Scientists have been warning for years that human activity is heating up the planet and climate change is under way. In the past century, global temperatures have risen an average of 1.3 degrees Fahrenheit, a trend that is expected to only accelerate. But public sentiment has taken a long time to catch up, and we are only just beginning to acknowledge the serious effects this will have on all life on Earth. The federal government is crafting broad-scale strategies to protect wildland ecosystems from the worst effects of climate change. The challenge now is to get the latest science into the hands of resource managers entrusted with protecting water, plants, fish and wildlife, tribal lands, and cultural heritage sites in wildlands.
Teaming with NASA and the Department of the Interior, ecologist Andrew Hansen, along with his team of scientists and managers, set out to understand how climate and land use changes affect montane landscapes of the Rockies and the Appalachians, and how these findings can be applied to wildlands elsewhere. They examine changes over the past century as well as expected future change, assess the vulnerability of species and ecosystems to these changes, and provide new, collaborative management approaches to mitigate expected impacts. A series of case studies showcases how managers might tackle such wide-ranging problems as the effects of warming streams on cold-water fish in Great Smoky Mountain National Park and dying white-bark pine stands in the Greater Yellowstone area. A surprising finding is that species and ecosystems vary dramatically in vulnerability to climate change. While many will suffer severe effects, others may actually benefit from projected changes.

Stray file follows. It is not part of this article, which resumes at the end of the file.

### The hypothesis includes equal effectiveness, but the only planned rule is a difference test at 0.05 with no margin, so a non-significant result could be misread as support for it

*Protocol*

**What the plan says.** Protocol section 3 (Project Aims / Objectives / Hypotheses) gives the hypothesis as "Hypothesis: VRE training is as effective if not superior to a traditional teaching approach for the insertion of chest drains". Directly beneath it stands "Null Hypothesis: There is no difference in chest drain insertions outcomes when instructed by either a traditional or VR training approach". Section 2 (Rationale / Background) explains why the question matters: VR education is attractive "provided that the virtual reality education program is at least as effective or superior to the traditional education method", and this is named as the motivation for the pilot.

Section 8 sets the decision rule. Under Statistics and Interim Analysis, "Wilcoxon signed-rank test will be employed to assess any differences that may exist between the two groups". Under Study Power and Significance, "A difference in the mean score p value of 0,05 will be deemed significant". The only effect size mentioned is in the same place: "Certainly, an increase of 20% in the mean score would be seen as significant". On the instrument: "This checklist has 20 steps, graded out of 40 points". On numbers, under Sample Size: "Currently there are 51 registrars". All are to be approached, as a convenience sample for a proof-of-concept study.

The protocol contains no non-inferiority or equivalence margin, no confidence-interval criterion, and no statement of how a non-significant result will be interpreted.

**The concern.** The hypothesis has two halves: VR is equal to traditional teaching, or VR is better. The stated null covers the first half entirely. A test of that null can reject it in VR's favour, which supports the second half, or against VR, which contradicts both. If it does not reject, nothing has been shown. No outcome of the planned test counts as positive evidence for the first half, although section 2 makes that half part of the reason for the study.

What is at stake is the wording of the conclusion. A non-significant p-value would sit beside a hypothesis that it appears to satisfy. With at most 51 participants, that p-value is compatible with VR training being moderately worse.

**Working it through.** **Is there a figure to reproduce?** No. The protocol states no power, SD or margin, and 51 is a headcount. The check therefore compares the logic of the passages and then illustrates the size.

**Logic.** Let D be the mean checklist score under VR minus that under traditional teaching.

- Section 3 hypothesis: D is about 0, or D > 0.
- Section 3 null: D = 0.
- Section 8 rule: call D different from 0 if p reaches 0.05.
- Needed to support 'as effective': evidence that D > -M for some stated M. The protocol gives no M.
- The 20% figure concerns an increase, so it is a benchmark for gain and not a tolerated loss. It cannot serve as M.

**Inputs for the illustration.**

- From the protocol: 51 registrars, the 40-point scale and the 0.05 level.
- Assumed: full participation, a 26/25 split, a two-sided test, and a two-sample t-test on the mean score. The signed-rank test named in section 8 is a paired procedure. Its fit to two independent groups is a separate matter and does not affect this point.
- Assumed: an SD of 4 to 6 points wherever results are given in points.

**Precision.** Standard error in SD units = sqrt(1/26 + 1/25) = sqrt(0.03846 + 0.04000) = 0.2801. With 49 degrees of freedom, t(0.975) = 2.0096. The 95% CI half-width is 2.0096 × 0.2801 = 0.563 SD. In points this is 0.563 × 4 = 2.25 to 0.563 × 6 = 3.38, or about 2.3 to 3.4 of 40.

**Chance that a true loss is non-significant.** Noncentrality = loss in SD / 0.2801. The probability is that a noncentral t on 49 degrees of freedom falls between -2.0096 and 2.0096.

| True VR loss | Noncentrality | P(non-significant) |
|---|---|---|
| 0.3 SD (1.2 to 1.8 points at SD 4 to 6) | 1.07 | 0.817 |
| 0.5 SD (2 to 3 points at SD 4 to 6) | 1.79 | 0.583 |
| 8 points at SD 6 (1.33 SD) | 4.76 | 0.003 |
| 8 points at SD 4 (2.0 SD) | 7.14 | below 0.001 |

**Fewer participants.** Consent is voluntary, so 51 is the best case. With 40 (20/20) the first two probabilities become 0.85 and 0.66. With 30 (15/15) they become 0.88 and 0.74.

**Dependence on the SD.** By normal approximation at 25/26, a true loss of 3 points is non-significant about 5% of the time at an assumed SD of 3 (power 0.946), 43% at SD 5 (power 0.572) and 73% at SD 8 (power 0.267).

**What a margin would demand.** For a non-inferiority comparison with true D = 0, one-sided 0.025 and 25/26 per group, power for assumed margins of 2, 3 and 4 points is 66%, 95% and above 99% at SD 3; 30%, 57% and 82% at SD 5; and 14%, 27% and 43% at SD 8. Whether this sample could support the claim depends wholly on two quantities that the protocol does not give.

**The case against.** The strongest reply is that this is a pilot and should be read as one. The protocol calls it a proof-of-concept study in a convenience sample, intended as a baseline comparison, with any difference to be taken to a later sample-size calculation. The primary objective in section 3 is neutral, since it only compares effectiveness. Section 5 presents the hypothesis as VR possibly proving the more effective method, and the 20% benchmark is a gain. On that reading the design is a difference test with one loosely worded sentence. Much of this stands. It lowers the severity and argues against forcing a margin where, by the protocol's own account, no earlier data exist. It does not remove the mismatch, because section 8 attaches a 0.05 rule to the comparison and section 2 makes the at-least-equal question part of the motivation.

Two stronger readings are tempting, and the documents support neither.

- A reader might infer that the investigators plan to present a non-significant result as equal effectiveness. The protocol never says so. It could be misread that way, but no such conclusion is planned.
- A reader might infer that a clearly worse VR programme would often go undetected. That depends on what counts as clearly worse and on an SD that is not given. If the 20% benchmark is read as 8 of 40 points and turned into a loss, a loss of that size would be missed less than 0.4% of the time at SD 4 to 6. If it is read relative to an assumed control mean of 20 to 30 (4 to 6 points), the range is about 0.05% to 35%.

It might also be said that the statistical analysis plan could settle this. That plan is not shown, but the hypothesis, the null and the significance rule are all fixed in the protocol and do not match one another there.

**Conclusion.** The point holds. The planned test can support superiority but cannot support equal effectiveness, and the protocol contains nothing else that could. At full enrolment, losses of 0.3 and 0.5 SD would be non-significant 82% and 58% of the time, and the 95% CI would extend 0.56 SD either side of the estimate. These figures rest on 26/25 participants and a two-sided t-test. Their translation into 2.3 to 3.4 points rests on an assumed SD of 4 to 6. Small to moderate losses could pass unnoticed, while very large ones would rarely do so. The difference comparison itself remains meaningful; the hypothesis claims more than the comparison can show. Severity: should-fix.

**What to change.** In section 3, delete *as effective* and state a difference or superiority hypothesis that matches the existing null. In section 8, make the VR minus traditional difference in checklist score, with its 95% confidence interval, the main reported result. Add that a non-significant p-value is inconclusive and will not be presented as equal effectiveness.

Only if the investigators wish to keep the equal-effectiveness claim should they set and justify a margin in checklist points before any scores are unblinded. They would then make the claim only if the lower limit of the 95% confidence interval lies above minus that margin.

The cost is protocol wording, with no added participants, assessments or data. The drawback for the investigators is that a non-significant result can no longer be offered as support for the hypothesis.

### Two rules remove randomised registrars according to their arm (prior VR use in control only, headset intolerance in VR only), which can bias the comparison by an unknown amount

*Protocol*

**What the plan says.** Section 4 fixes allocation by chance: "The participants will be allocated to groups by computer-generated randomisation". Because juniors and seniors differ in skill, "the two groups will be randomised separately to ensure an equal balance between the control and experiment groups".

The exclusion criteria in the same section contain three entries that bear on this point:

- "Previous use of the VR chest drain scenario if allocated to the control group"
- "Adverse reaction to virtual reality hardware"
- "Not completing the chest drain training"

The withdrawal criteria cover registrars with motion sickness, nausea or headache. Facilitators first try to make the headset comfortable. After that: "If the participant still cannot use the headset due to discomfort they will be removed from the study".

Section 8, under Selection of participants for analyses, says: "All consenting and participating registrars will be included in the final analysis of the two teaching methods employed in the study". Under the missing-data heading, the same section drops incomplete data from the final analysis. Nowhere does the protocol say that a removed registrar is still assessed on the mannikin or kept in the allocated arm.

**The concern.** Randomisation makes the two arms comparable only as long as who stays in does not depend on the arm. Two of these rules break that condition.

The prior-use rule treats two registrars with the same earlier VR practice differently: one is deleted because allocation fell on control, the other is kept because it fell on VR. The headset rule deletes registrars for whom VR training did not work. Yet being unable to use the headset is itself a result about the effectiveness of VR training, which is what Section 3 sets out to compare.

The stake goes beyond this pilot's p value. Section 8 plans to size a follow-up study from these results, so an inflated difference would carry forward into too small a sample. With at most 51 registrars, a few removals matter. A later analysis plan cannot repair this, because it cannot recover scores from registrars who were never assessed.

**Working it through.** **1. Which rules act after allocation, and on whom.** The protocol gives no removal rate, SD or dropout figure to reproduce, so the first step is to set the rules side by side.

Climate Change in Wildlands is a collaboration between scientists and managers, providing a science-derived framework and common-sense approaches for keeping parks and protected areas healthy on a rapidly changing planet.